Wednesday, January 4, 2017

A little about my blog

Hello all and thank you for allowing me into the group.
I was a NYC EMT/Paramedic from 1986 until I became a Physician Assistant in 2001. I mostly worked the Harlem, NYC area. Sometimes I get the itch to tell of a memory or experience from that time which I usually call the best time of my life until about 5 years ago when I met my partner Priscilla.
Some of the post may be funny, some may be gross, some may be sad but they are all 100% real. My kids range in age from 14 to 3 years old. I'd like them remembering me as not only some dottering, senile fool but as someone who felt he did something a bit important. So please your welcomed to come laugh or cry with me as I take an erratic trip down memory lane on
http://mymedicstories.blogspot.com/.
Thank you,
Rocco

Death Over My Right Shoulder

We respond to a call for an "unknown condition" at 132st and Madison Ave.Unkown condition, Cold as Hell out. Lowest priority call, cops aren't dispatched. Arrive to find a man laying in a pool of blood on the street corner. Can't find out exactly what happened. It's night and so much blood. The guy, about 30 years old is barely breathing. I get out a bag valve mask and start assisting respirations as my partner goes to the back of the ambulance to get a spine board. I'm trying to breath for the guy at the same time trying to stem the flow of blood at the base of his head. Over my right shoulder:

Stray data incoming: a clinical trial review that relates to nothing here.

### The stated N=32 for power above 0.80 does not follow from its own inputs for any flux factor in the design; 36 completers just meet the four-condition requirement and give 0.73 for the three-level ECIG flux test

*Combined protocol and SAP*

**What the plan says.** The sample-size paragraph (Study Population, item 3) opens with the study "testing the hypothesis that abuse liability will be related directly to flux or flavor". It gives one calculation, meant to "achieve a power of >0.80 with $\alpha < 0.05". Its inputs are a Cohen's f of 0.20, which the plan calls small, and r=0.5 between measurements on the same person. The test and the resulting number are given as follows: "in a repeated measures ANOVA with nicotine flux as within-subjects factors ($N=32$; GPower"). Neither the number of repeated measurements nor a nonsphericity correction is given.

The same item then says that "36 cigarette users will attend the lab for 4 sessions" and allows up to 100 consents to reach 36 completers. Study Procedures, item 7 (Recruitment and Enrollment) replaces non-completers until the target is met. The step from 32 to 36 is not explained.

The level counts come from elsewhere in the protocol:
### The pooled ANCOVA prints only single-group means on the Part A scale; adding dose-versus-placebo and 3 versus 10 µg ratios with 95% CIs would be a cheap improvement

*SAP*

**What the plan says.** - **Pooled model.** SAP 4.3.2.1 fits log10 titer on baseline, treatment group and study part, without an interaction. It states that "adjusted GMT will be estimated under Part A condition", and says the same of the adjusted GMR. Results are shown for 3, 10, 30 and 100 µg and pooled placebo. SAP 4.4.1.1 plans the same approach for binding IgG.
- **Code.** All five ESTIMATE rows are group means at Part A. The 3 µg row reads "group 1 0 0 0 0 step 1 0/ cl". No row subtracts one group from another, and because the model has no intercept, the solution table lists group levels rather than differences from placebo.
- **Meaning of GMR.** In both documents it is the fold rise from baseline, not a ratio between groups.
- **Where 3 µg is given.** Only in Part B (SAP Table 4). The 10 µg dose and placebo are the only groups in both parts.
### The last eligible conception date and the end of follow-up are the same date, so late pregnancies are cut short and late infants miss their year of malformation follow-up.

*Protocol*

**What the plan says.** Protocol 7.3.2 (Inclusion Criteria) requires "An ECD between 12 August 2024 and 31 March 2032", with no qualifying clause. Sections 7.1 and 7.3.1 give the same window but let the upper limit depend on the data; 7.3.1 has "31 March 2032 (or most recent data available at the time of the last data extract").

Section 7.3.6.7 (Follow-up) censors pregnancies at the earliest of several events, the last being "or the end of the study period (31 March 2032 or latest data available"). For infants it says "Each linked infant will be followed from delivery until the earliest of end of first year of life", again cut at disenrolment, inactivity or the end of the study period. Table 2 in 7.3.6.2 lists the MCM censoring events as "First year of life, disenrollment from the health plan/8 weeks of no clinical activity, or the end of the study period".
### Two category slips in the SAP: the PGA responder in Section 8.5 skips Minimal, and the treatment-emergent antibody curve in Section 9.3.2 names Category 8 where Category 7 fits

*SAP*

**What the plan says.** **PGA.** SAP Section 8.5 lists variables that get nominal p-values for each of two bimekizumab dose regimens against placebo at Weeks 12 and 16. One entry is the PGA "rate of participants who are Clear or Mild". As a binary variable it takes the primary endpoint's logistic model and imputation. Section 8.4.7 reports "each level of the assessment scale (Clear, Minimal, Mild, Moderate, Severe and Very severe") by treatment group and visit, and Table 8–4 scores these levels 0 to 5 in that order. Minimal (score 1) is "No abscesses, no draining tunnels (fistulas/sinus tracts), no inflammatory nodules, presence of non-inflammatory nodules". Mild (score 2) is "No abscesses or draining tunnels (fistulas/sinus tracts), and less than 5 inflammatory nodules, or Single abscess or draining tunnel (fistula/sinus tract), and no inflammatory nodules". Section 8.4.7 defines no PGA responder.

"Yo is he gonna be ok?'
I've got enough on my hands than to deal with bystanders.
"Yo, is he gonna be ok?"
"Yo is he gonna be ok?
At least 5 damn times. I can't take it anymore
"He's going to be ok, Chill!" I yell without turning around
An instant later a chill goes up my spine as I hear in a low, matter of fact voice:
"No he's not"
Over my right shoulder goes what looks like a 9mm.

POW!
POW!
POW!

The bullets tear into my patient's chest and stomach. So quick it was I didn't have time to duck and the guys is hotfooting it down Madison Ave.
With church bells going off in my right ear I call a 10-13 (unit needs help) while running across the street and ducking (yea, now!) behind a parked car.
My patient probably had a 1% chance of survival when we arrived. Now he had none.